How Would You Answer This Question?
Recently, I had a colleague ask me a question that really made me think. They said, “If I was to tell someone go visit David’s school because ________, what would you want me to say?”
That made me stop and think: what stands out about my school and my classroom? As I have read many mission statements and contemplated my own philosophy of leadership, I have come to firmly believe that we must focus education on the development of the whole child. Social and emotional learning must be combined with strong academics. So how do you balance student development in all of these areas? You need to immerse them in all avenues, each and every day.
For me, I think you need to foster the social and emotional components (the climate and culture of your classroom or school) first. You need to grab the students’ attention, make them feel comfortable and welcome, and then quickly and seamlessly attach academics to that as well. When I began my choir director position, I knew that I needed to first develop the positive reputation of the program. I wanted students to feel accepted and have a strong desire to join our choir! I employed the 8th grade students to mentor our younger students. I had veteran choir members help develop the programs and rehearsal schedules, to allow them voice and choice. I began with group meetings where our only purpose was to build community by playing games, enjoying pizza parties, and allowing every student to have a voice. It was easy, then, to begin singing easy warm ups that were funny and engaging, because choir had turned into an atmosphere where music is fun, yet still challenging. Now, we are singing harder music, and I am thrilled to see young musicians learning so much and still having a ton of fun doing it. Because they all grow socially, emotionally, and academically each time they enter a rehearsal, I know that they are growing into well rounded students.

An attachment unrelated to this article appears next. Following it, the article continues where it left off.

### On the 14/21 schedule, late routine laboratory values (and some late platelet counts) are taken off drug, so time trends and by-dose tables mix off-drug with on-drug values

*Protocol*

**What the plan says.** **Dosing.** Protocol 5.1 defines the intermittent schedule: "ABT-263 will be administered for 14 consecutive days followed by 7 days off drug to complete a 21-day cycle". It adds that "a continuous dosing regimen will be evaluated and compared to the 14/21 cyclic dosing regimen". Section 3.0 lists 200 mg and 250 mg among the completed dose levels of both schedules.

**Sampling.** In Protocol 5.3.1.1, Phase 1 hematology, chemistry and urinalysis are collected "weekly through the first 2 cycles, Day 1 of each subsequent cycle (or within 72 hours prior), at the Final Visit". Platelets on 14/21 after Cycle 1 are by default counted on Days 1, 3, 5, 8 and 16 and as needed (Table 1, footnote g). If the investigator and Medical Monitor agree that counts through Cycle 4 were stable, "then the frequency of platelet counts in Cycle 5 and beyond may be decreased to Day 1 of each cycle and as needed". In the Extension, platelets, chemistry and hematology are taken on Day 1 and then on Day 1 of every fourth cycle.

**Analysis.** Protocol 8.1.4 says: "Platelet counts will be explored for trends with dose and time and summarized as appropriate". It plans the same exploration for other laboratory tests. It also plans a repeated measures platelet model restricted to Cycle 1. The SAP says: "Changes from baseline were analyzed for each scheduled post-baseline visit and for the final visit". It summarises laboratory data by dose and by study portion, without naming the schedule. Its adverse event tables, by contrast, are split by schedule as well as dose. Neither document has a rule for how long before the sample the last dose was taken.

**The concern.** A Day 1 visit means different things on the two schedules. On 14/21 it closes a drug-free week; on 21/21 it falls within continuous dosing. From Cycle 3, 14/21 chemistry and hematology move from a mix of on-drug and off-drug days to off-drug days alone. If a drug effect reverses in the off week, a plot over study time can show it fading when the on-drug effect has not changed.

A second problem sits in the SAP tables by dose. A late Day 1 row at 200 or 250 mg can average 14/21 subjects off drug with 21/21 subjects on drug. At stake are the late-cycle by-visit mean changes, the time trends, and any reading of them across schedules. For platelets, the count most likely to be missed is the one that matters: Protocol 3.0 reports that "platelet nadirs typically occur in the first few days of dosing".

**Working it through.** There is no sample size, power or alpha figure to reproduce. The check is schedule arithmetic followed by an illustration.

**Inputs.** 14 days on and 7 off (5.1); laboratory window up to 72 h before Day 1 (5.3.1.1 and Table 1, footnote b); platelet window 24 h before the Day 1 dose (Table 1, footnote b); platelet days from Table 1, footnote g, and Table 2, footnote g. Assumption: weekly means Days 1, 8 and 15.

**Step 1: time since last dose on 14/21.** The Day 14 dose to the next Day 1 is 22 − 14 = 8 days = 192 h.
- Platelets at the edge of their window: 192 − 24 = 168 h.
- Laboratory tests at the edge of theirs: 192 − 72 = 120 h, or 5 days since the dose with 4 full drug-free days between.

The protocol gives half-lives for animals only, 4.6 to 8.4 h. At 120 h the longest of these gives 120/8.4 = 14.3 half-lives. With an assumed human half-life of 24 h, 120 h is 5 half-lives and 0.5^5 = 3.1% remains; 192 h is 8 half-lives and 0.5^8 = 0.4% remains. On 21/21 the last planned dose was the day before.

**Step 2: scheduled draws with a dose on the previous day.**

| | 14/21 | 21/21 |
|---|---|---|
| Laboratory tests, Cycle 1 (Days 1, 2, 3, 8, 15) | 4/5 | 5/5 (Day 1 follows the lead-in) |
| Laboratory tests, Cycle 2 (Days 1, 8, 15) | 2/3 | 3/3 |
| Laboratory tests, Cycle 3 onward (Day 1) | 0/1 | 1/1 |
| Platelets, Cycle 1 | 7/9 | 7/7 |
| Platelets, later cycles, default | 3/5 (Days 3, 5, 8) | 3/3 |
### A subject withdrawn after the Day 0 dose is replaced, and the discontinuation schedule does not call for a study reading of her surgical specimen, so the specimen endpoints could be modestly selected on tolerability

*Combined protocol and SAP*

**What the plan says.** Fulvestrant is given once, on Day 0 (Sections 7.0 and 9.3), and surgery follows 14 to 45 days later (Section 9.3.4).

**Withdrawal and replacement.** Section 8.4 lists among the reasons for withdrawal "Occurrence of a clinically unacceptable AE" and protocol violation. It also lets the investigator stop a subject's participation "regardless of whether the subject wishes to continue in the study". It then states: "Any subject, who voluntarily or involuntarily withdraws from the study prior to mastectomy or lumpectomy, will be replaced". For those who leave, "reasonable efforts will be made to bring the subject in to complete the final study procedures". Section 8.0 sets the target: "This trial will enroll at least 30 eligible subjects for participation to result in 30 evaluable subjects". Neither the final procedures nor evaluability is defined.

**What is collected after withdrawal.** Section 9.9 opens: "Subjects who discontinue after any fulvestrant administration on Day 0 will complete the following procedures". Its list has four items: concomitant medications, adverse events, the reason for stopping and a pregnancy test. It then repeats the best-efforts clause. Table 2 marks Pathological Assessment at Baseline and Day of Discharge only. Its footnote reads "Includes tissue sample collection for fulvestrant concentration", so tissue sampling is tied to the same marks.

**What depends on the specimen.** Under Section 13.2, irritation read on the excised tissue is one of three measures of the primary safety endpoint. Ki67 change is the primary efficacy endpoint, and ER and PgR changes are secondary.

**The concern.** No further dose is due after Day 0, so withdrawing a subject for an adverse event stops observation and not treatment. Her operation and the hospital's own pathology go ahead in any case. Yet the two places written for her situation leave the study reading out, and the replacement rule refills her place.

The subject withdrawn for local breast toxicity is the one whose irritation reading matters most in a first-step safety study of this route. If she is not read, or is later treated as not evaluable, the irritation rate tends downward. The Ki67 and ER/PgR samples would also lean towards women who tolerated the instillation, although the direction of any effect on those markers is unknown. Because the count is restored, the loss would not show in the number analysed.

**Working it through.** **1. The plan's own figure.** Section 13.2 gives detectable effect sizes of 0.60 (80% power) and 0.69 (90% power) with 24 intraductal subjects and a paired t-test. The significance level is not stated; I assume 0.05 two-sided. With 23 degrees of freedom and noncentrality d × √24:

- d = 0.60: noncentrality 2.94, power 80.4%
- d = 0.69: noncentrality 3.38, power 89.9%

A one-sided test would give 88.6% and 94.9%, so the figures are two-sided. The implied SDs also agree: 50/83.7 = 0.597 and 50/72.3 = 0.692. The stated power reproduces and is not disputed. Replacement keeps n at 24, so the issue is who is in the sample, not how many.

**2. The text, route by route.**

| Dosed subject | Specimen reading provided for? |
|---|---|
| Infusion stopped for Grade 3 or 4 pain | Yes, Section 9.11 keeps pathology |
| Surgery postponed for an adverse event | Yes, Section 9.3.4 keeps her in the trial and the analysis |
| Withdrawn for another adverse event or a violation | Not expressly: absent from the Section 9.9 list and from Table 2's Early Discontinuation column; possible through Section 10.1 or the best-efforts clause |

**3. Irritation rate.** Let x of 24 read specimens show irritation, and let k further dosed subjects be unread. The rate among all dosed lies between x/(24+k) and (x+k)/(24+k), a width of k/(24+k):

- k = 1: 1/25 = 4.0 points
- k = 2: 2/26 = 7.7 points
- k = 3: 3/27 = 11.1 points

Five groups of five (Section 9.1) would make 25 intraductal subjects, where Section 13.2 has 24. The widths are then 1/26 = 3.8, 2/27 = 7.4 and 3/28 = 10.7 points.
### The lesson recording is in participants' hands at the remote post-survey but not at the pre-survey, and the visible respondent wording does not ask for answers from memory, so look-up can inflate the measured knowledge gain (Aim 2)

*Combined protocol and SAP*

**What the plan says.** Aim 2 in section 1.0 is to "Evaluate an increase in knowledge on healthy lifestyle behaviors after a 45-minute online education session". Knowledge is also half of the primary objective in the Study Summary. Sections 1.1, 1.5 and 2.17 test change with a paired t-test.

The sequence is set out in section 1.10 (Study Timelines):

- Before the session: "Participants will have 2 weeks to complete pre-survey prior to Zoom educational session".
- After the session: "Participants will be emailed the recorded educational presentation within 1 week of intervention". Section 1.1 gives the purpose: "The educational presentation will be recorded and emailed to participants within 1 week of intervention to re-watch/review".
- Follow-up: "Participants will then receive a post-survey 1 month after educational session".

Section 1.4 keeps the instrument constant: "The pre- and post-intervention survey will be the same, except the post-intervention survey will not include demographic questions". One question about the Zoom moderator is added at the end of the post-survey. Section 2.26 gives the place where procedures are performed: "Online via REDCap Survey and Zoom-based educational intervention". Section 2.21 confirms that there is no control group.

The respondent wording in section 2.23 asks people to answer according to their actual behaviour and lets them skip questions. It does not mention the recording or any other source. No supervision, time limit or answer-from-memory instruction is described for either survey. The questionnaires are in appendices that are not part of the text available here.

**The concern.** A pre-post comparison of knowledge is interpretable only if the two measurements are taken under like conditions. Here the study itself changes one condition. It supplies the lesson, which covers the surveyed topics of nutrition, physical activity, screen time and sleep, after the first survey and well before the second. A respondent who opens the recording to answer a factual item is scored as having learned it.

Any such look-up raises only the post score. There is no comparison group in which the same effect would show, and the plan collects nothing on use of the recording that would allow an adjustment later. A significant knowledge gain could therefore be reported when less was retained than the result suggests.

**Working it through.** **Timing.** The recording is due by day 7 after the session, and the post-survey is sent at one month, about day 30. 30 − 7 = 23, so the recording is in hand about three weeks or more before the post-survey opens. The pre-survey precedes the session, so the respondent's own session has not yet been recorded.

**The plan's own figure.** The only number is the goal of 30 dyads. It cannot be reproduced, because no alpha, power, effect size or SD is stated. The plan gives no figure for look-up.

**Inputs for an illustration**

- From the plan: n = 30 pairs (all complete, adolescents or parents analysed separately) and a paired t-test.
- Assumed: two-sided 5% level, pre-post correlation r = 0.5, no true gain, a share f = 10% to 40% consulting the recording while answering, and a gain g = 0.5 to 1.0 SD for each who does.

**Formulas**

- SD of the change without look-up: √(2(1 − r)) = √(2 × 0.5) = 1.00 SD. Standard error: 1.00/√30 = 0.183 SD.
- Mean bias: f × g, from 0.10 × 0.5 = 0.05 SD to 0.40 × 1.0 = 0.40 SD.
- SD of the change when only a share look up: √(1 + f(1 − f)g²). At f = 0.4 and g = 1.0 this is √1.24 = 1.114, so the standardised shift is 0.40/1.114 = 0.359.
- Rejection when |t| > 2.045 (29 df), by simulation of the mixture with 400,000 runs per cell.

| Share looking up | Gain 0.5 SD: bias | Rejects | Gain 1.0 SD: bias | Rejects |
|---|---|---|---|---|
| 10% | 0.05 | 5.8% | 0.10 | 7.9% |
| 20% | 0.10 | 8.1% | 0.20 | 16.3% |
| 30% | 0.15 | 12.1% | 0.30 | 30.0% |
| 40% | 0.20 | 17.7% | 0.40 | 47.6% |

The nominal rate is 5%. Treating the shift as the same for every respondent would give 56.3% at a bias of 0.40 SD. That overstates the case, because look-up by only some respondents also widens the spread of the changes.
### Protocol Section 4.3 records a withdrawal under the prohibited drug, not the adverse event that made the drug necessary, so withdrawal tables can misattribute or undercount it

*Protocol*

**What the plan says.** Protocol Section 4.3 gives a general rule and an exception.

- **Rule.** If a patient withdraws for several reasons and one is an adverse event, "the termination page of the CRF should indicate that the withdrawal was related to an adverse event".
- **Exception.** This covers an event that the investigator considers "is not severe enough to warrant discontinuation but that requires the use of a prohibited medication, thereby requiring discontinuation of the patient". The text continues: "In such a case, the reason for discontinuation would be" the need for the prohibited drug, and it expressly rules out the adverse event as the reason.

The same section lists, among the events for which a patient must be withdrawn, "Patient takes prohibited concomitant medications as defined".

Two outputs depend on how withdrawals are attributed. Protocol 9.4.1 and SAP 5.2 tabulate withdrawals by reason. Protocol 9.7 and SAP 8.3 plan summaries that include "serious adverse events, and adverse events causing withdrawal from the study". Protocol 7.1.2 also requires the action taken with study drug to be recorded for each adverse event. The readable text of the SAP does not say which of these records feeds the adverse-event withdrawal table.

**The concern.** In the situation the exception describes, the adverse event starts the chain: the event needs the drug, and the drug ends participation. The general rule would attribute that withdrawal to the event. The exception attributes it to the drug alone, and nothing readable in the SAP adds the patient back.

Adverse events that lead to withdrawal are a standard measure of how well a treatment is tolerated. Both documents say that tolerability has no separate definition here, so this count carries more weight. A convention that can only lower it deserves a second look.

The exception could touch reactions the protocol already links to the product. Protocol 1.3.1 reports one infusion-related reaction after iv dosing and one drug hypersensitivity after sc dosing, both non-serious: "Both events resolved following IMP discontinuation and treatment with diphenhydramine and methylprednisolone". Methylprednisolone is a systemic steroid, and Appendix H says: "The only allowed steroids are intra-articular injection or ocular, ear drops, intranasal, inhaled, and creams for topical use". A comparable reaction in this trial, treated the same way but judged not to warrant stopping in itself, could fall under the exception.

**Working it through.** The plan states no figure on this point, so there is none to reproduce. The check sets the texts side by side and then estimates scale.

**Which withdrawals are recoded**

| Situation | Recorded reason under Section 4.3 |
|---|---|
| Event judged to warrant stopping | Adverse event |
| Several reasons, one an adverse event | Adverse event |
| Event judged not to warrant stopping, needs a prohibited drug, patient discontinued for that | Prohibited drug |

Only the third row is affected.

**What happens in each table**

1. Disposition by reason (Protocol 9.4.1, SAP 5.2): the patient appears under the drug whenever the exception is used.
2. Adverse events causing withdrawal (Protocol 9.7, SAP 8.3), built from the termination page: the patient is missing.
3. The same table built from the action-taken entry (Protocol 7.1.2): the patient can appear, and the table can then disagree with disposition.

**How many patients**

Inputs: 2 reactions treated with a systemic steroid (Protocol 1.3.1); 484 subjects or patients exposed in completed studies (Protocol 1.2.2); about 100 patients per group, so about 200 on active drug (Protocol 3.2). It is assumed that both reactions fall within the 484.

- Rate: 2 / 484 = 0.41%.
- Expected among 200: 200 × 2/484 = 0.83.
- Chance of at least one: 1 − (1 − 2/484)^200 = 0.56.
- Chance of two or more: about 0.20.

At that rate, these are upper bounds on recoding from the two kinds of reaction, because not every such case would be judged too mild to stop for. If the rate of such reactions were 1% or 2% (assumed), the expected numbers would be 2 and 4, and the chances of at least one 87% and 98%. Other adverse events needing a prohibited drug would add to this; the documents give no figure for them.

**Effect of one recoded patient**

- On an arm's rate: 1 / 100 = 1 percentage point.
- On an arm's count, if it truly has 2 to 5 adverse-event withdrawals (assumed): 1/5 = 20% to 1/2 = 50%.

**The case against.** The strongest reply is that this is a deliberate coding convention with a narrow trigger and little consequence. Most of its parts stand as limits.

For me, I want my school and classroom to be known as the place where students find a sense of belonging while still being challenged. I want my school and classroom to be known as a place where everyone is accepted and encouraged to take educated risks. And as an aspiring school leader, I would carry these same hopes and desires not only for students, but for the staff and parents of a school community as well. So to answer my colleague's question, “You should come check out David’s school because it is a place where everyone is given the opportunity to grow socially and emotionally, and challenged to advance academically. It's a place where all stakeholders have found success and have grown to better themselves.”
Now, how would you answer that question about your own classroom or school?